A recent decision by the Pennsylvania Superior Court reversed the trial court and held that drugs were in “close proximity” to the gun and invoked the mandatory minimum sentence enhancement required under § 9712.1. The facts of that case were the drugs were found in a kitchen area, and a non-working firearm was found under a bed in a bedroom. In reversing the trial court, the Superior Court stressed that because the Defendant pled guilty and did not object to the prosecution's recitation of facts, he could not then assert he had no knowledge or possession of those drugs. [ ] Commonwealth v. Zortman, [985 A.2d 238, 239–40, 243 (Pa.Super.2009), aff'd on other grounds,611 Pa. 22, 23 A.3d 519 (2011) ].[ ]
Presumably, the court meant to discuss possession of “the firearm,” not “those drugs,” since the handgun was the relevant subject in Zortman.
In point of fact, in Zortman—consistent with the distinction some Superior Court panels otherwise have been making between possession (actual or constructive) and close proximity—the panel discussed the defendant's concessions to ownership and access to the firearm before, and entirely separate from, its analysis of proximity. Indeed, the treatment of the proximity requirement in Zortman focuses solely on locational concerns. See Zortman, 985 A.2d at 244.
* * *
Defendant herein pled guilty to all the facts including that he had knowledge of the drugs and the firearm on the second floor....[ ] Defendant cannot now after sentencing allege the Commonwealth failed to prove the imputed mens rea with regard to the proximity of the firearm to the narcotics as it is moot. [ ]
Again, it bears mention, contrary to the common pleas court's assertion, that Appellant consistently denied knowledge of the firearm on the second floor of the Creighton Street property. The court's explanation in this regard appears to entail a very loose (continued ...) extrapolation from its reasoning that, since Appellant conceded that, to his knowledge at least, he was the only person selling drugs from the property, “everything in that house is now contributable [sic] to him.” N.T., July 29, 2008, at 45.
Under the Superior Court construction of Section 9712.1 deriving from Sanes, the mens rea is associated with constructive possession, not proximity. See, e.g., Zortman, 985 A.2d at 244 (analyzing close proximity without reference to mens rea ); Sanes, 955 A.2d at 373 (discussing constructive possession as subsuming “the intent to exercise ... control”). The common pleas court's displacement of the mens rea element into the proximity assessment appears to represent another manifestation of its conflation of constructive possession and proximity considerations.
Hanson, No. CP–51–CR–0011477–2007, slip op. at 4–5.
On appeal, the Superior Court affirmed the judgment of sentence in a memorandum opinion. See Commonwealth v. Hanson, No. 3225 EDA 2008, 6 A.3d 562 (Pa.Super. July 15, 2010) (table). The panel did not, however, apply the earlier construction of Section 9712.1(a), which would require a showing of at least constructive possession and close proximity to support mandatory sentencing. See Sanes, 955 A.2d at 374;accord Person, 39 A.3d at 305. Rather, the panel took the position that close proximity was merely a means of establishing control, and that Section 9712.1(a) was a strict-liability provision which does not require any particular mens rea. See Hanson, No. 3225 EDA 2008, slip op. at 8 (“[T]o prove appellant was ‘in control of a firearm,’ the Commonwealth need only demonstrate that the firearm was in ‘close proximity to the controlled substance.’ ”). The panel also relied upon Zortman for the proposition that close proximity may be established even where drugs and a weapon may be found in separate rooms within a structure. See id. at 8 (citing Zortman, 985 A.2d at 244). We allowed appeal to address this reasoning, and for the reasons indicated above.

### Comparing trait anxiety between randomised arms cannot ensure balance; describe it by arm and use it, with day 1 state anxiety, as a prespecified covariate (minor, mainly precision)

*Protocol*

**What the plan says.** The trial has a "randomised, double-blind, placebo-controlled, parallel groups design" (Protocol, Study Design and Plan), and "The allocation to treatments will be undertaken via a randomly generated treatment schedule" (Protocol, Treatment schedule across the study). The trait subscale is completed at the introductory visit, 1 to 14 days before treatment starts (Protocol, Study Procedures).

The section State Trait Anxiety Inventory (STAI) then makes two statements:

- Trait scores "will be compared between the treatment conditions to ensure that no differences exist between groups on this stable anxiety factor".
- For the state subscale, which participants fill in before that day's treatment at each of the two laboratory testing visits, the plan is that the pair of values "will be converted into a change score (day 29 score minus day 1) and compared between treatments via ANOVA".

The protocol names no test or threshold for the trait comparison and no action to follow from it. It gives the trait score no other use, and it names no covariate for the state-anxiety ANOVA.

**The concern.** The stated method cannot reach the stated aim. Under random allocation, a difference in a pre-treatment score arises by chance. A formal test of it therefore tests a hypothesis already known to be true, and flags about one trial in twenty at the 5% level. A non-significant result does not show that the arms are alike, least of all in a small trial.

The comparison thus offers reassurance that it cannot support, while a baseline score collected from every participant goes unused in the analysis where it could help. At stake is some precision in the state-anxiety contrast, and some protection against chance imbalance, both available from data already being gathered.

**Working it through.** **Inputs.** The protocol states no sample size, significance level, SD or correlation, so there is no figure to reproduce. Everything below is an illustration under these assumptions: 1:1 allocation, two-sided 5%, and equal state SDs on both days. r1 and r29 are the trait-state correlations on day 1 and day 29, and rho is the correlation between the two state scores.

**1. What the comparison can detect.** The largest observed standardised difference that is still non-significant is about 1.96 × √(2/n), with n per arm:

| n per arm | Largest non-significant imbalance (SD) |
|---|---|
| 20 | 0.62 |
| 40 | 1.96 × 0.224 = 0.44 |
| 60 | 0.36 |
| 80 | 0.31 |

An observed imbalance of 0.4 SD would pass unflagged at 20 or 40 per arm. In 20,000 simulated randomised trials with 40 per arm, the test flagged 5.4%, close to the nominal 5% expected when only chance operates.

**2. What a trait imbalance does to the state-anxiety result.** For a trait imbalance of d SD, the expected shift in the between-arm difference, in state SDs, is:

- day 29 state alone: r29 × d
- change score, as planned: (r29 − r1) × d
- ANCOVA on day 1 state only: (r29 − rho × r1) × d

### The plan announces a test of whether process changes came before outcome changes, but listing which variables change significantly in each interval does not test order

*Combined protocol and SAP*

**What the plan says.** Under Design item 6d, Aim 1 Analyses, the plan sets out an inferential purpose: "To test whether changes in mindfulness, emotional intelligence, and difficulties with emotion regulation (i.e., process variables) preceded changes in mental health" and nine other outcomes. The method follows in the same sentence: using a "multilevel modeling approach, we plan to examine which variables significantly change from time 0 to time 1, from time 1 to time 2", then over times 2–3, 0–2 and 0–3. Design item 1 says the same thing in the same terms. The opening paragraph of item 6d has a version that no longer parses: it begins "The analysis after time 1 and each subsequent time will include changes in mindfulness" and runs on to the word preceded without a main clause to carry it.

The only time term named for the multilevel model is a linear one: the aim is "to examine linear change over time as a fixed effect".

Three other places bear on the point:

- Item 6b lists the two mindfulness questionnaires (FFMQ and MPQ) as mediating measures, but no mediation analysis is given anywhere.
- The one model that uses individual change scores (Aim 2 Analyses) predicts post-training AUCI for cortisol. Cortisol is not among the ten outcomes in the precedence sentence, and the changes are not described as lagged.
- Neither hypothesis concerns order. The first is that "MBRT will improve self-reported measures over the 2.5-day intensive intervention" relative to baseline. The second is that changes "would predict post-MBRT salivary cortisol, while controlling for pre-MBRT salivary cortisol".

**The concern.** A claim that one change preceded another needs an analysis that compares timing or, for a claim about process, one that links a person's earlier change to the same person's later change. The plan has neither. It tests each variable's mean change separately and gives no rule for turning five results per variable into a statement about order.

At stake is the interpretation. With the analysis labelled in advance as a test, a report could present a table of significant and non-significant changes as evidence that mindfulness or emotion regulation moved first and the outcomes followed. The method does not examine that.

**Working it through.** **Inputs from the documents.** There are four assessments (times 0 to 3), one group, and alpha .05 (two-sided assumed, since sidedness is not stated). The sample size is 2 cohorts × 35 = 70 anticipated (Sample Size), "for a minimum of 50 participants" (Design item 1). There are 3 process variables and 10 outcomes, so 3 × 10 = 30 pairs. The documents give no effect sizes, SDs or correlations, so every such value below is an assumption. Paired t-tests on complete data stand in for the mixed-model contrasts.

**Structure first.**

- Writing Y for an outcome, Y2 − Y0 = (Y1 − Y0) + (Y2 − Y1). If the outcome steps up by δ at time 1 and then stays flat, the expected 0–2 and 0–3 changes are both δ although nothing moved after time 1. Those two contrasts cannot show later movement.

Presently, Appellant advances a position which is consistent (at least on one plane) with the understanding, reflected in several published Superior Court decisions, that “control of a firearm” (or constructive possession per the intermediate court's treatment under the Sanes line) and “close proximity” are separate and independent requirements of Section 9712.1(a). However, whereas some intermediate-court decisions attribute a mens rea to only one of these prongs (constructive possession), see, e.g., Sanes, 955 A.2d at 373, Appellant argues that knowledge elements should attend both control and proximity, in light of the severe consequences of the statute in terms of its evisceration of sentencing-court discretion. Along these lines, Appellant regards Section 9712.1(a) as an “offense for mens rea purposes,” since it operates to greatly diminish the common pleas courts' sentencing discretion to offenders' substantial detriment. Brief for Appellant at 11.